How Perspective was altered by Saenredam and How Spencer and Brusati Describes it

Brusati describes the different perspectives that were created and utilized in Dutch art of the 17th Century in more of mathematical view than Spencer. He provided pictures in pencil of template that was used to create the perspectives. In at least one instance, she directs you on how your eye should follow the template and how it creates a focal point and/or a new perspective for the view. Spencer’s describes the different perspectives in more of an artist realm. He was less focused on the geometry and more on what the artist was thinking the perspective would create for the viewer and the work of art itself. He described the perspectives from a more artistic and creative standpoint. He also draws on more on the historical context in relation to new movements of Dutch art and new perspectives coming about surrounding important events of Holland in the 17th Century. 

Pieter Janszoon Saenredam’s oil on panel, The Transept of the Mariakerk in Utretch, made in 1637 is a perfect example of a different perspective that Dutch artists rendered during the 17th Century. Both Spencer and Brusati touch on this particular perspective of Dutch art, but Brusati goes into more detail on this particular perspective. Saenredam, in this work, as Brusati highlights in her reading reconstructed time and space through the perspective lens rendered in his paintings. His perspective in this steers away from the more traditional horizontal perspective that was used in Dutch are in the 17th Century to a vertical panel. This change in perspective through using a very close vantage point, he evolved the painting of the chapel into a tunnel-like space. Spencer draws back on the historical context to help explain how perspectives similar to Saenredam’s painting, The Transept of the Mariakerk in Utretch, led the space of the chapel to be the focal point and the walls to be more to desolate.  Spencer refers to this as the box perspective, that she claims “both perspective-box interiors reflect the aesthetic outcomes of Protestant Reformation in their absence of idolatry” (195).  I agree with Brusati that the vertical vantage point that Saenredam utilized to create the perspective in this art work create a tunnel-like effect with the space. It makes you feel as though you are there in the Chapel and overwhelmed by the height of the ceilings and the depth of the space. The extreme height of the ceiling seems as though it is exaggerated and purposefully done by Saenredam to make the view gasp in awe just as I surmise that Saenredam did when he first step foot in this chapel.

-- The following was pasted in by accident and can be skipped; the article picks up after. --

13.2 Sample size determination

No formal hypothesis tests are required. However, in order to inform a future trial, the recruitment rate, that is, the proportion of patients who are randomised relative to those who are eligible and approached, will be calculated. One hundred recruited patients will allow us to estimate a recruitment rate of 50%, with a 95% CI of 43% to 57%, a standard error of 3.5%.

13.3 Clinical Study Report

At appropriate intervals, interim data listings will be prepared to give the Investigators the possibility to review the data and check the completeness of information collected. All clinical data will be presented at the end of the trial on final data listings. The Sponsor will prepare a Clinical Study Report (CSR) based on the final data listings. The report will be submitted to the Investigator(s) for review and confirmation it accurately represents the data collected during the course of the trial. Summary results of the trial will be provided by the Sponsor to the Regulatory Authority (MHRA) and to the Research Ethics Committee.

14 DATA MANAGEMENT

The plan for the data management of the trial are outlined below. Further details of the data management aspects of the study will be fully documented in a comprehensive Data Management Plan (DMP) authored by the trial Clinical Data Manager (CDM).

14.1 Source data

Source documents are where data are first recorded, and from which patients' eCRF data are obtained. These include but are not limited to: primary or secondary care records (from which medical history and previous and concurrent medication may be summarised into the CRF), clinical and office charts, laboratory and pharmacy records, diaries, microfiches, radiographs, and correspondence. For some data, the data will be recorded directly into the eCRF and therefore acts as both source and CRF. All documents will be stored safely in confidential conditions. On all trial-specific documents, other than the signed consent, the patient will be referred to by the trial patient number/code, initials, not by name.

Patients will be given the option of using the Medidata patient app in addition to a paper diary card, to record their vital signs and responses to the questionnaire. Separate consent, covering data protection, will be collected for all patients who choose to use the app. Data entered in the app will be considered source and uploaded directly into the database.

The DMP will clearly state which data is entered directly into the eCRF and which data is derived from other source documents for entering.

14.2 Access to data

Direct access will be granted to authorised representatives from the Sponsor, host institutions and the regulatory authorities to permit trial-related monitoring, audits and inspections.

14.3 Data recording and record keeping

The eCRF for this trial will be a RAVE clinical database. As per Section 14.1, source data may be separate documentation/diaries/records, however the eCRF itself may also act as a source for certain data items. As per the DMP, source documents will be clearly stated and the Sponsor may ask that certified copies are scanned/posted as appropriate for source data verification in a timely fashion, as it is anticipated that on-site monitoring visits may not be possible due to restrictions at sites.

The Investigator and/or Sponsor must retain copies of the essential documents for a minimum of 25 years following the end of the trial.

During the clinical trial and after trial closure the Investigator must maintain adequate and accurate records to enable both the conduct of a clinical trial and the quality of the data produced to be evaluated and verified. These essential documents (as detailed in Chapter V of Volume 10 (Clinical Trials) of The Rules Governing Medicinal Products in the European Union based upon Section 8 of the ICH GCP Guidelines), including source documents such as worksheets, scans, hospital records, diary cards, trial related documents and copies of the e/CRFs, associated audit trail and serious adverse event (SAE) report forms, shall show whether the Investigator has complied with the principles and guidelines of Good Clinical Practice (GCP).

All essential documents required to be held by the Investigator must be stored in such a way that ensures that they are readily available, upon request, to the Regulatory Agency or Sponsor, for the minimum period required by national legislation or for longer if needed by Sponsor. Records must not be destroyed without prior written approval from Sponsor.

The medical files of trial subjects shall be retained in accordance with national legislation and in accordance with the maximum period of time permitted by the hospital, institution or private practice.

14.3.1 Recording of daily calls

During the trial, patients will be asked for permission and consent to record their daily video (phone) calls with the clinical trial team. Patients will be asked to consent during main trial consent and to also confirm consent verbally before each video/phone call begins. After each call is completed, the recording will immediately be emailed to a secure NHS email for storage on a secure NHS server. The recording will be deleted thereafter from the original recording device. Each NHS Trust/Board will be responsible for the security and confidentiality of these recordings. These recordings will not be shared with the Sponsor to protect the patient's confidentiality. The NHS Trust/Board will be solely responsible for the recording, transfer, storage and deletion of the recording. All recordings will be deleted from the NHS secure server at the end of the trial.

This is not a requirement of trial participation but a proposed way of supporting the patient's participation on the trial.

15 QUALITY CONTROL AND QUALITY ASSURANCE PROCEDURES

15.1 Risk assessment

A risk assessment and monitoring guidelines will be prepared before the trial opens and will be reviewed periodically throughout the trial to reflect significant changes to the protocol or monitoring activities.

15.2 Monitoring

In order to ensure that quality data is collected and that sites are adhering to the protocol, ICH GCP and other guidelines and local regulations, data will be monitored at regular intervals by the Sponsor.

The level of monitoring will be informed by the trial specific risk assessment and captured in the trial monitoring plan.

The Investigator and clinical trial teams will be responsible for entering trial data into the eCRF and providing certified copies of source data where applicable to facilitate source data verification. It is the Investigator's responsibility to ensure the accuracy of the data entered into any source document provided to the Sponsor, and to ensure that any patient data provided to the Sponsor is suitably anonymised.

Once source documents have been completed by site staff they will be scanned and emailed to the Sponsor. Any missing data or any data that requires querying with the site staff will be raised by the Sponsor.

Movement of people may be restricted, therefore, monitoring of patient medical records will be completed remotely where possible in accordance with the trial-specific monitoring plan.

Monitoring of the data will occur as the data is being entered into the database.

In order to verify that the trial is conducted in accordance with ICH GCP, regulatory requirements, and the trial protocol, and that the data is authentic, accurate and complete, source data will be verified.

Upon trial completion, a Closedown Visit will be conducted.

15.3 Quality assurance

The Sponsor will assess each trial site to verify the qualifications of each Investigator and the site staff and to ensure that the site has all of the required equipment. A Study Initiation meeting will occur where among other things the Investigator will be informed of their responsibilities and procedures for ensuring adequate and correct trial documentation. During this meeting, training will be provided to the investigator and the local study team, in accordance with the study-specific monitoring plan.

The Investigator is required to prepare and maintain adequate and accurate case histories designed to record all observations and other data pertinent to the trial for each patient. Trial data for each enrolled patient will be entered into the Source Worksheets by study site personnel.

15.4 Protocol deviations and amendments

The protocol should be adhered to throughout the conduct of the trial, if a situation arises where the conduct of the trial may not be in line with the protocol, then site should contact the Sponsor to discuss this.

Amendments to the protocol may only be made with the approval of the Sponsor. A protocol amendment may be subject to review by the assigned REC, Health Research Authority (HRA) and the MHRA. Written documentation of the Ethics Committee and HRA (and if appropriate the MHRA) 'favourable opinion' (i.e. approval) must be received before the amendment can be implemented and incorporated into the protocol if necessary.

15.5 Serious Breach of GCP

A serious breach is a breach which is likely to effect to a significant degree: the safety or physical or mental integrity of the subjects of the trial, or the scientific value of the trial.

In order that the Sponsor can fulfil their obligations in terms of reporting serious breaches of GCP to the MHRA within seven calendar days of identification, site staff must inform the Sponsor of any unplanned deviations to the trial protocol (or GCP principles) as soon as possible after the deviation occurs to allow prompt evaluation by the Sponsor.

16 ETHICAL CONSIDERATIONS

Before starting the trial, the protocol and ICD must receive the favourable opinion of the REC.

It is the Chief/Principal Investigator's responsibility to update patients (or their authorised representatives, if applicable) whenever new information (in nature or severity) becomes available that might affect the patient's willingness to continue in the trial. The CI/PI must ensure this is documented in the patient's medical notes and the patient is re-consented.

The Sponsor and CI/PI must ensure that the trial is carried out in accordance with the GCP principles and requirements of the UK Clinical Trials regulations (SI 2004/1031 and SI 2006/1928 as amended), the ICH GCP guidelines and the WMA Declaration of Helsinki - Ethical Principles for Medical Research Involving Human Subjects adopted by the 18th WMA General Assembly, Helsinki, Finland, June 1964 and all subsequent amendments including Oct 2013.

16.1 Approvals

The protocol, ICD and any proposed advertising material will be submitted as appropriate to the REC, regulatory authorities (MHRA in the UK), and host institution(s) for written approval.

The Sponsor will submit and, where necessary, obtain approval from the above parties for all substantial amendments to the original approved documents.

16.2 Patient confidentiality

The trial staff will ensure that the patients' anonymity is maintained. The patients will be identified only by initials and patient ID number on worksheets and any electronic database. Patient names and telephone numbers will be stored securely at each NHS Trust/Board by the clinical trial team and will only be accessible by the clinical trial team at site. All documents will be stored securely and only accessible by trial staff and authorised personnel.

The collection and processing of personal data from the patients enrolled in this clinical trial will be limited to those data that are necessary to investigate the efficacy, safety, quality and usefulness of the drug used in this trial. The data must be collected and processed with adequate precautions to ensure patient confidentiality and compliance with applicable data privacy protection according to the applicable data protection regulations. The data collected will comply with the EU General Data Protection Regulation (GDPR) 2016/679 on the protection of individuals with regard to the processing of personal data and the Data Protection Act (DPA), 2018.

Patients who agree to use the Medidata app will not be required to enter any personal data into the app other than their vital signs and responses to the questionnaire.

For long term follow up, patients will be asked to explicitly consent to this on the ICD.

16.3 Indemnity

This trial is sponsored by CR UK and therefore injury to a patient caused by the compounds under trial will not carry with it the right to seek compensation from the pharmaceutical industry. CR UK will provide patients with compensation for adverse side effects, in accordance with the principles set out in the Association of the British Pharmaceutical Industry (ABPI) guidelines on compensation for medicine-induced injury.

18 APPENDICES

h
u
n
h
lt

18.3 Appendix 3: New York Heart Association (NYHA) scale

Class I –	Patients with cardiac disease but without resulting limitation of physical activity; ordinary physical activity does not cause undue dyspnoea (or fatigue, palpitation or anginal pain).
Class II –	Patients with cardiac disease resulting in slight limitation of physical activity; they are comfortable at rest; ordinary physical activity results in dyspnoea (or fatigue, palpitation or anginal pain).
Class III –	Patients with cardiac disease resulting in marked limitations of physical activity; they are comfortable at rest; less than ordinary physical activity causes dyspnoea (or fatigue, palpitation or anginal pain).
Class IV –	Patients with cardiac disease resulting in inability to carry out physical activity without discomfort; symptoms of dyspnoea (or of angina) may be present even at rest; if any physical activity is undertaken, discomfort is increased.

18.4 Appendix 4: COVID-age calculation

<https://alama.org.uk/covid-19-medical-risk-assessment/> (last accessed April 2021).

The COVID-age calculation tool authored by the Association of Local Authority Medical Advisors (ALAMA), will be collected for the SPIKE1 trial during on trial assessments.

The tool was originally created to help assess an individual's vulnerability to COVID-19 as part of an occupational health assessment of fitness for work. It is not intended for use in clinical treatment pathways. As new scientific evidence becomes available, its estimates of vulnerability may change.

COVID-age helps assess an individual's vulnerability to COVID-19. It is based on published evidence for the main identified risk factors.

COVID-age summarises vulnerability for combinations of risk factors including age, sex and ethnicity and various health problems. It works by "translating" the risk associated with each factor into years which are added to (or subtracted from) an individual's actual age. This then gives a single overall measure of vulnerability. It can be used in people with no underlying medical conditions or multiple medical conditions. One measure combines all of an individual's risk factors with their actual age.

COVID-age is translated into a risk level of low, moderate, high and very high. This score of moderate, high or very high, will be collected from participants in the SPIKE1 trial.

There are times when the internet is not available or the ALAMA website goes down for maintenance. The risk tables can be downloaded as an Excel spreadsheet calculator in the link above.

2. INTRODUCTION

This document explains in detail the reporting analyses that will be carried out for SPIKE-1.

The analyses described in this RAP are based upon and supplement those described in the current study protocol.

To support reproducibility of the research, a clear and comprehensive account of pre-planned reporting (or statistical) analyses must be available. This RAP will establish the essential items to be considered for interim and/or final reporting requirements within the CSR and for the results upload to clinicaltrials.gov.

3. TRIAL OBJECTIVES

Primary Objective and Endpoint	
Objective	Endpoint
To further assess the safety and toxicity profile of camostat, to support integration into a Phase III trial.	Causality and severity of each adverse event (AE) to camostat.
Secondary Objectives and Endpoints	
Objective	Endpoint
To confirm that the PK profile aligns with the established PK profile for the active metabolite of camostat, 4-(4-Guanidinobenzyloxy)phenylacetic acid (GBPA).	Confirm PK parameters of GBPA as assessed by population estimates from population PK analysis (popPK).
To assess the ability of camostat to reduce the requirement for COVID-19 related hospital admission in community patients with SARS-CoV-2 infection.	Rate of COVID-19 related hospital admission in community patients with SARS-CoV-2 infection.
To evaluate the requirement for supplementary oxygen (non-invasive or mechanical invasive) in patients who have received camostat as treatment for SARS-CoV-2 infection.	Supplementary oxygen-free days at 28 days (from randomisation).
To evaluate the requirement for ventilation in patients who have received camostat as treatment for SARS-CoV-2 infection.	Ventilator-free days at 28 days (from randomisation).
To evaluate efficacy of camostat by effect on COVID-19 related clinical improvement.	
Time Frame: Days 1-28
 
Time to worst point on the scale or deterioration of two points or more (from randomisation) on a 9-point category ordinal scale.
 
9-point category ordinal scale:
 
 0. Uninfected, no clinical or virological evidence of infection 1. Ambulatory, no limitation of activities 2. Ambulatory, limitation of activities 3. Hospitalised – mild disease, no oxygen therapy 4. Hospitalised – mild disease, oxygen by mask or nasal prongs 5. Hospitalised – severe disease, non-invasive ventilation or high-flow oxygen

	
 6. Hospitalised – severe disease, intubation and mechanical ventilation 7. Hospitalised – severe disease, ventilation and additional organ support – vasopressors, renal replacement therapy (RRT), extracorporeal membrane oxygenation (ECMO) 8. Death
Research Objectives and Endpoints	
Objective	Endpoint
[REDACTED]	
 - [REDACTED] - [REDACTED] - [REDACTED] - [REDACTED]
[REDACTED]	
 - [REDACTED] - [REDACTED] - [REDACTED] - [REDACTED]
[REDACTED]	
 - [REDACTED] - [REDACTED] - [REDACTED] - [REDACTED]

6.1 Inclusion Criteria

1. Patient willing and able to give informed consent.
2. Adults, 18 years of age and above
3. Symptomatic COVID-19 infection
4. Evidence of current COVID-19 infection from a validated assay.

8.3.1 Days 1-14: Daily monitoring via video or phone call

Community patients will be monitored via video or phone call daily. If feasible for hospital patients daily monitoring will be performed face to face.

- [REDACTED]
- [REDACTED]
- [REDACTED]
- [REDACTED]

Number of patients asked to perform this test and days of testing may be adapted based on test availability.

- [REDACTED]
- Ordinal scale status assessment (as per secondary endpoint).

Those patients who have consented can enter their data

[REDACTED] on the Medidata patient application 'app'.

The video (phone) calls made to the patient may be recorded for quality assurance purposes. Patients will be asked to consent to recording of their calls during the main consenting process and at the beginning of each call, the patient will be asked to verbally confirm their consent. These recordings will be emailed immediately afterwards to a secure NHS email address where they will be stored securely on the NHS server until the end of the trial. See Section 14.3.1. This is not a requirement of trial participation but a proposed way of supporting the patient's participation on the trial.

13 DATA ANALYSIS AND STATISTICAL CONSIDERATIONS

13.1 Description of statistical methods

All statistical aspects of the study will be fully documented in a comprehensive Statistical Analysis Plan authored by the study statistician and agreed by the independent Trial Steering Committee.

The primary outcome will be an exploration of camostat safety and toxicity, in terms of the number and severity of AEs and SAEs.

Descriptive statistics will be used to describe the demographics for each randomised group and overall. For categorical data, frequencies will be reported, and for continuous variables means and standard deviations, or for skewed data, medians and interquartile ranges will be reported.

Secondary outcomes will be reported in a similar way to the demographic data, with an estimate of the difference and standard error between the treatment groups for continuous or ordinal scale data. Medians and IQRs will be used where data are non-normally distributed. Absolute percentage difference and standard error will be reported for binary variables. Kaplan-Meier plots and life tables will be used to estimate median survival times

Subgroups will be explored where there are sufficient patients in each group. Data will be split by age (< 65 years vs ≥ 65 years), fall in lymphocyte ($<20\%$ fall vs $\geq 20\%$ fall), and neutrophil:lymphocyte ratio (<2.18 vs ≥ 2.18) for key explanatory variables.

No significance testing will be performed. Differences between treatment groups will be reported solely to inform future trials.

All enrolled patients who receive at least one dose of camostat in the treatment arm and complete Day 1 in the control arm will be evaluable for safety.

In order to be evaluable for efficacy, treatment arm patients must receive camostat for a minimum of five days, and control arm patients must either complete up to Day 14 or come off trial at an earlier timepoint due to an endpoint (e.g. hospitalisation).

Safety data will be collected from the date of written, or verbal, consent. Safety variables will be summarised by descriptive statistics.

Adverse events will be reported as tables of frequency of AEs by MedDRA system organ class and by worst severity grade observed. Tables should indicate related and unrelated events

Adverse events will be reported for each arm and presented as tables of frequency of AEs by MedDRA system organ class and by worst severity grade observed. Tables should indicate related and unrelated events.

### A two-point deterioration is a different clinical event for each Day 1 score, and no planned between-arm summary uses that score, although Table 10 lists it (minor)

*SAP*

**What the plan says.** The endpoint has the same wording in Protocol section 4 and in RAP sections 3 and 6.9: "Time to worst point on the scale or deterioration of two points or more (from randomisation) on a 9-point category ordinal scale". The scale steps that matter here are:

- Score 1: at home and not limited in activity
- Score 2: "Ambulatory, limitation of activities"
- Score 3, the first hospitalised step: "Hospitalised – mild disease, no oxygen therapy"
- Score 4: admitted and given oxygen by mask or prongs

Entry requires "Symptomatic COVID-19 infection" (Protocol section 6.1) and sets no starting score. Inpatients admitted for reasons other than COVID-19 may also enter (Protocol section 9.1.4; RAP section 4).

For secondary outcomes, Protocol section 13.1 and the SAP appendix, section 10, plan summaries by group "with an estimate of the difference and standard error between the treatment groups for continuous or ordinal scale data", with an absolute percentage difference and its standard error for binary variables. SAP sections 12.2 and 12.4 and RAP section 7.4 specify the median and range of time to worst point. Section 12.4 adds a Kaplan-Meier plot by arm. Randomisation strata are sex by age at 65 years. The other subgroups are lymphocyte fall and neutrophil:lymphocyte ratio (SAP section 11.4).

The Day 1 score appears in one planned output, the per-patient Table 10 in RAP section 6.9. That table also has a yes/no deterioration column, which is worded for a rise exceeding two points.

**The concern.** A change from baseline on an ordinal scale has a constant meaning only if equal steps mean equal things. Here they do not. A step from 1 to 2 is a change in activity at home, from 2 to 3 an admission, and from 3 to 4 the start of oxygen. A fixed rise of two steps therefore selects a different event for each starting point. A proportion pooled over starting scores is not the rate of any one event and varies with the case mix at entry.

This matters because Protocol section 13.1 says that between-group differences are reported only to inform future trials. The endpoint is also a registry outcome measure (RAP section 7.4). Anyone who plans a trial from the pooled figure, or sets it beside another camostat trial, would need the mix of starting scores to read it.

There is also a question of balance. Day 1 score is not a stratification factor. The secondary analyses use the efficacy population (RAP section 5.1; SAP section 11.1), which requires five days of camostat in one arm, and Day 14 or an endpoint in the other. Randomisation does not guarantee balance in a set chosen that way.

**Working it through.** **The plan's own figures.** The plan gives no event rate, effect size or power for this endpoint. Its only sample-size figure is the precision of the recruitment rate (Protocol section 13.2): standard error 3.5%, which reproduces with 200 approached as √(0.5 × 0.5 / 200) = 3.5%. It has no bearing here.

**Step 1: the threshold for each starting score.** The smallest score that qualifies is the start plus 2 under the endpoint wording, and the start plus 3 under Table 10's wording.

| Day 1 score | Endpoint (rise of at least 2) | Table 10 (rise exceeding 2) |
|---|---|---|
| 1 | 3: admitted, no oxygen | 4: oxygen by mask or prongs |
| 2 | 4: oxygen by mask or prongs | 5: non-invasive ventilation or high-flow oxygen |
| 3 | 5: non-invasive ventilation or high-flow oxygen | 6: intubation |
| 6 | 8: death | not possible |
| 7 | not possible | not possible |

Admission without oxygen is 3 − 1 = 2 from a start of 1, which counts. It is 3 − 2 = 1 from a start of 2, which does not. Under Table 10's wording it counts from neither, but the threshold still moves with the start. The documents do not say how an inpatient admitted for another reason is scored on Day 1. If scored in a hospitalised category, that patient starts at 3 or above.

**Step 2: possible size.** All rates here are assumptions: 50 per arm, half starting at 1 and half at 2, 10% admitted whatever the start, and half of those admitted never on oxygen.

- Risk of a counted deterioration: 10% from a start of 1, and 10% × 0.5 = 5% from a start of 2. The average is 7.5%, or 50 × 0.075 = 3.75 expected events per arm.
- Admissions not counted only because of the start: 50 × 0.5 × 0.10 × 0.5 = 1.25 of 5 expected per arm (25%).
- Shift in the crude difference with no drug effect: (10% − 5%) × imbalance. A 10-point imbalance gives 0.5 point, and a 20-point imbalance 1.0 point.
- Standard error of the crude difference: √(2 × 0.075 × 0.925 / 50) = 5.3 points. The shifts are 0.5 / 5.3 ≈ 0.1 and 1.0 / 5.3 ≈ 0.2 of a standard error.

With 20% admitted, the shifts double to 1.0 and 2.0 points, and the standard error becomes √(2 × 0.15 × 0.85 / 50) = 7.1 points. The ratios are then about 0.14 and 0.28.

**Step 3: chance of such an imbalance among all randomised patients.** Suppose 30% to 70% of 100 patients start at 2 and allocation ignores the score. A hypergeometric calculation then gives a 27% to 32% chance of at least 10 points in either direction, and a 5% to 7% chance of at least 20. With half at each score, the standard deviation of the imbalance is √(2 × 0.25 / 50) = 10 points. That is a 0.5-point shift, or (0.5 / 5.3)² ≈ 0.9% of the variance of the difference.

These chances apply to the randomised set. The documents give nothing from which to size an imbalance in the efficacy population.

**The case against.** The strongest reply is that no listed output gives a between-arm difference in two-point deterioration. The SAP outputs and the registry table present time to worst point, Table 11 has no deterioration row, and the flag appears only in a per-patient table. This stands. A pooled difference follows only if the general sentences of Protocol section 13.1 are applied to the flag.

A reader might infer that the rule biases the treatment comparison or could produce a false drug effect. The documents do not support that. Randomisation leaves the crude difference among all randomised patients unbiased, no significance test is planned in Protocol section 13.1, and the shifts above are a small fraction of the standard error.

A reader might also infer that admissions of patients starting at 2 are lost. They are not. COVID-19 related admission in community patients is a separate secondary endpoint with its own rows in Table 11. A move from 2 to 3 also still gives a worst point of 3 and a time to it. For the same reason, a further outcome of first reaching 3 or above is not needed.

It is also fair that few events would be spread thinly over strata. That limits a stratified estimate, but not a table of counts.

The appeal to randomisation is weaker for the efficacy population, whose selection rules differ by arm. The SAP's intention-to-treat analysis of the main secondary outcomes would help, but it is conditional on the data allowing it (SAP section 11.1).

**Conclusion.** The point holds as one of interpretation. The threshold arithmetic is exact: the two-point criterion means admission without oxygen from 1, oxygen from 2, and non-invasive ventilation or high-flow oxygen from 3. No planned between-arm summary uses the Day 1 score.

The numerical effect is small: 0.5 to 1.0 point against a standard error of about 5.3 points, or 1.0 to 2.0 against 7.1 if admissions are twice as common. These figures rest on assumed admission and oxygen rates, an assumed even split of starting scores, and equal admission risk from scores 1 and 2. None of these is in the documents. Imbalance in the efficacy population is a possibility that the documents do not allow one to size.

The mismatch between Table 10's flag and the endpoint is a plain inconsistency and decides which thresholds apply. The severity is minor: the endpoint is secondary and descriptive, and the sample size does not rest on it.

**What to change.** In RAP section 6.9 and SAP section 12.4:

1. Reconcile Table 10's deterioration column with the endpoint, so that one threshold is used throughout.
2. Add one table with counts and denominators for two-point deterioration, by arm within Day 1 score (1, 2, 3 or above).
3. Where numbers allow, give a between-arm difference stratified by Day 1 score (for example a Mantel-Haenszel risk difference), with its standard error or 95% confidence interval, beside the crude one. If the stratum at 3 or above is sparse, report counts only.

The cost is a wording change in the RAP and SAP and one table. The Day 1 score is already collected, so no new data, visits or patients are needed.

Perspective Engraving, Hans Vredeman de Vires, 1604, 22.8 × 22.8 cm
The Transept of the Mariakerk in Utrecht, Pieter Jansz. Saenredam, 1637, oil on panel, 58.8cm × w 44.6cm 

2 thoughts on “How Perspective was altered by Saenredam and How Spencer and Brusati Describes it

  1. You’re right that Spencer draws on historical context surrounding the use of perspective while Brusati focuses more on the technical aspects. What other details will further illuminate the claims each one draws from their respective foci? Do you think they tend to agree about what perspective in paintings does? (or did?). Spencer seems more focused on it as a status symbol (and an import product) for the Danish king, right (and note that Spencer is talking specifically and only about perspective boxes, actual 3-dimensional constructions painted inside to create an optical illusion of depth). Brusati’s is a more detailed formal analysis that draws inferences about what viewers and the painters were thinking and doing.

    You’re getting at it when you talk about Saenredam’s shift from horizontal to vertical perspective–what does that mean exactly, and how did it affect viewers differently (at least, according to Brusati)? The details here start to work towards an interpretation of your own–are you experiencing the responses that Brusati theorizes you will (or that viewers did?). Or is your experience different from that? This might be a good starting point for ideas for your paper, describing closely your own viewing experience in detail and then comparing that to what any of the scholars think is going on as one looks.


  2. Hi Claire! I think you really hit the nail right on the head with the difference between the mathematical and artistic in these two writers’ analytical perspectives. It can get really technical analyzing where the lines are leading and how it all ties into optics, but sometimes what’s more important than technique is how the whole thing makes us feel about a subject!
    Something you could explore in Essay #1 might be where that sort of concrete science of optics and perspective runs into human intention and reaction!


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